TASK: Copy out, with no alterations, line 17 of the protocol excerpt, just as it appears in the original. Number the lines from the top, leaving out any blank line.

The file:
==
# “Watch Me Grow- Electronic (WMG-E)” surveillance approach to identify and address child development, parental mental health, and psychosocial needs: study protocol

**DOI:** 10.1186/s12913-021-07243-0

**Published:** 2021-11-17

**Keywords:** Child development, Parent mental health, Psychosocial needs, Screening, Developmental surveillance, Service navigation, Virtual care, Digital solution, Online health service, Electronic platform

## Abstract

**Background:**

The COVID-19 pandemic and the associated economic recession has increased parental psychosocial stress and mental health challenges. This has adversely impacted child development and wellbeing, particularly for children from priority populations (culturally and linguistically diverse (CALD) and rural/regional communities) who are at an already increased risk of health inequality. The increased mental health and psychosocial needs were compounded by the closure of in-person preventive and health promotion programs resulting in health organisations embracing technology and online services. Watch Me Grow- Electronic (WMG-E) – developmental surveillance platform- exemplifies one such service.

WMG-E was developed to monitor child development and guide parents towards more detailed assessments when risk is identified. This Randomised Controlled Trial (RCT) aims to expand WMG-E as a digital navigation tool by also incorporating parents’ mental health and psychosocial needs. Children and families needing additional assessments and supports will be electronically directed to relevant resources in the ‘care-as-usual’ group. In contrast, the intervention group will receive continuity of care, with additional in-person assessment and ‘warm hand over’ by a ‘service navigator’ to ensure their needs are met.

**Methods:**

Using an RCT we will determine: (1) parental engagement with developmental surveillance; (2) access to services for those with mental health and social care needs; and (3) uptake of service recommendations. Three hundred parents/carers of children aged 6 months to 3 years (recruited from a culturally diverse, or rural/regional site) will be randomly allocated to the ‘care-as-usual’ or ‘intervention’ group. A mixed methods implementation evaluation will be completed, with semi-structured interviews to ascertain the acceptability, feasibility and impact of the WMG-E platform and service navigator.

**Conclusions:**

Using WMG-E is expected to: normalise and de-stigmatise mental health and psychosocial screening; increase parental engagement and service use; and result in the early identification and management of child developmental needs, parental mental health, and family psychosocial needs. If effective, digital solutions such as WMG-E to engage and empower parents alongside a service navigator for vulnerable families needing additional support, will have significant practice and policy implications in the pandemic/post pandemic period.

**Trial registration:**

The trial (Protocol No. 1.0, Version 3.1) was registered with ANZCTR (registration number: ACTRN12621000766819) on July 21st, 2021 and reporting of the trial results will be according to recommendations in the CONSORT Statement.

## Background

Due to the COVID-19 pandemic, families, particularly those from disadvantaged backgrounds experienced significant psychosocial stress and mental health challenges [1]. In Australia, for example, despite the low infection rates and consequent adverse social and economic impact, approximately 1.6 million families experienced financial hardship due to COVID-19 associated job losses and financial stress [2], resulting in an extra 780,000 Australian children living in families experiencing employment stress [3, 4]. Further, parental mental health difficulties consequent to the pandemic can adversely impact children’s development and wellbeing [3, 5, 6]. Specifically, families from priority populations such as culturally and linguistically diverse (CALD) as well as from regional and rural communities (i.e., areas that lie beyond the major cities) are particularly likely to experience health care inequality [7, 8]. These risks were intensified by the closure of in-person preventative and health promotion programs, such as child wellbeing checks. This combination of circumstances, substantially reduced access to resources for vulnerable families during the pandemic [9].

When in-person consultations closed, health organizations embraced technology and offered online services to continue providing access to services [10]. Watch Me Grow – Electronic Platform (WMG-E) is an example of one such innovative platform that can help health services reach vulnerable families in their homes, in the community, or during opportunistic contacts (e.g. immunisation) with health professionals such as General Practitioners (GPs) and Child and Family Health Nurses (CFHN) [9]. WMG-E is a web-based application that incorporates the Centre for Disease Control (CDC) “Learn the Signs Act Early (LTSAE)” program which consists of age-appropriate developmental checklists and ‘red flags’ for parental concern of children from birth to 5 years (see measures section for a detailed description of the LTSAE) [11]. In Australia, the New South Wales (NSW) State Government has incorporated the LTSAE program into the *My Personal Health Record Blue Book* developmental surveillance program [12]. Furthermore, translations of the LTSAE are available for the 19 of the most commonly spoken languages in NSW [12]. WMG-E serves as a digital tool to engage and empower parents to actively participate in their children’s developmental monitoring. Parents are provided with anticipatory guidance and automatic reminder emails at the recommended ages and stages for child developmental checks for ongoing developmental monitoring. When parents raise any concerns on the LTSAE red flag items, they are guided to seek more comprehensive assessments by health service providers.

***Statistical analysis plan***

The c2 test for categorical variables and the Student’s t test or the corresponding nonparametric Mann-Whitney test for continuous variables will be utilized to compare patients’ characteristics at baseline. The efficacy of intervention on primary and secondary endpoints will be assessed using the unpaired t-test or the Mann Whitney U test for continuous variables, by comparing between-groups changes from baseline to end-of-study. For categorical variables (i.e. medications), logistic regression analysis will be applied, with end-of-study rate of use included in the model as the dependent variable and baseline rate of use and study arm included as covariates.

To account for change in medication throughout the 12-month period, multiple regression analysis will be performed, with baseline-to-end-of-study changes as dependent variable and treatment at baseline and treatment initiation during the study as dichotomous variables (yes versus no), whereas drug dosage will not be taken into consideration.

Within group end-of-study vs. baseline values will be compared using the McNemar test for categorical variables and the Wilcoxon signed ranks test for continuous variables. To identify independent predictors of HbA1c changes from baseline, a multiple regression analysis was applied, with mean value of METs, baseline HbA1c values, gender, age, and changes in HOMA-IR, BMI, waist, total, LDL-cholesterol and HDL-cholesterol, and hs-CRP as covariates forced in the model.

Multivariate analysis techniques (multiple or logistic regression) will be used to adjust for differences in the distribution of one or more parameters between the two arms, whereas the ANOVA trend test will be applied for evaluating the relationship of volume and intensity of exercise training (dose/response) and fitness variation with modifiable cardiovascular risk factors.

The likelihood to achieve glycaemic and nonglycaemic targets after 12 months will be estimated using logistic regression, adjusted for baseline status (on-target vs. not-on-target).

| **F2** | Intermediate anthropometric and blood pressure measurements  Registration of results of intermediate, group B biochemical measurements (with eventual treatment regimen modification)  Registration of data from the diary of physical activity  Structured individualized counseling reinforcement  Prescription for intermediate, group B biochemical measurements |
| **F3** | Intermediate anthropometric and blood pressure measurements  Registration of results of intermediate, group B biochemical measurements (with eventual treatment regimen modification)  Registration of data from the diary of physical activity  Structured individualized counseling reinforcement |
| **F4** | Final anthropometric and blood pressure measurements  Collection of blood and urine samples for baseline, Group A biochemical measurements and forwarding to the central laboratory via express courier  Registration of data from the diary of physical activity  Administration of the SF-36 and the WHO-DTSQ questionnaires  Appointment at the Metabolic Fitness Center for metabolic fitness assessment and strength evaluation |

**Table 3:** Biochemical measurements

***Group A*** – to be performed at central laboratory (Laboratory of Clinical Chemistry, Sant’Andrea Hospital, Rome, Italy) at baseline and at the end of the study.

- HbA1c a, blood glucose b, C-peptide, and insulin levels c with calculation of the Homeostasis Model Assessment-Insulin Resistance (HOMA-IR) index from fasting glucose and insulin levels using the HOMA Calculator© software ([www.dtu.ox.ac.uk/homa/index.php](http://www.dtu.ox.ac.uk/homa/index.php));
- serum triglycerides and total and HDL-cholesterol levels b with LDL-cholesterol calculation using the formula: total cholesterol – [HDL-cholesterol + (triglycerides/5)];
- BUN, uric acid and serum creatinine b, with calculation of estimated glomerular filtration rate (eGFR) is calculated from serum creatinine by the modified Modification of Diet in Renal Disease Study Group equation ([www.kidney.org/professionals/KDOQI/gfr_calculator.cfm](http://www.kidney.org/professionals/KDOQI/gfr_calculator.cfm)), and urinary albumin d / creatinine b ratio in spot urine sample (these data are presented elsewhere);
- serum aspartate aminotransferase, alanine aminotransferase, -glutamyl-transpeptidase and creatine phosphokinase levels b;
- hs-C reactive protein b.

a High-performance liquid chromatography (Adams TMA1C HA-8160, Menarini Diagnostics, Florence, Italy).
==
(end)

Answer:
When in-person consultations closed, health organizations embraced technology and offered online services to continue providing access to services [10]. Watch Me Grow – Electronic Platform (WMG-E) is an example of one such innovative platform that can help health services reach vulnerable families in their homes, in the community, or during opportunistic contacts (e.g. immunisation) with health professionals such as General Practitioners (GPs) and Child and Family Health Nurses (CFHN) [9]. WMG-E is a web-based application that incorporates the Centre for Disease Control (CDC) “Learn the Signs Act Early (LTSAE)” program which consists of age-appropriate developmental checklists and ‘red flags’ for parental concern of children from birth to 5 years (see measures section for a detailed description of the LTSAE) [11]. In Australia, the New South Wales (NSW) State Government has incorporated the LTSAE program into the *My Personal Health Record Blue Book* developmental surveillance program [12]. Furthermore, translations of the LTSAE are available for the 19 of the most commonly spoken languages in NSW [12]. WMG-E serves as a digital tool to engage and empower parents to actively participate in their children’s developmental monitoring. Parents are provided with anticipatory guidance and automatic reminder emails at the recommended ages and stages for child developmental checks for ongoing developmental monitoring. When parents raise any concerns on the LTSAE red flag items, they are guided to seek more comprehensive assessments by health service providers.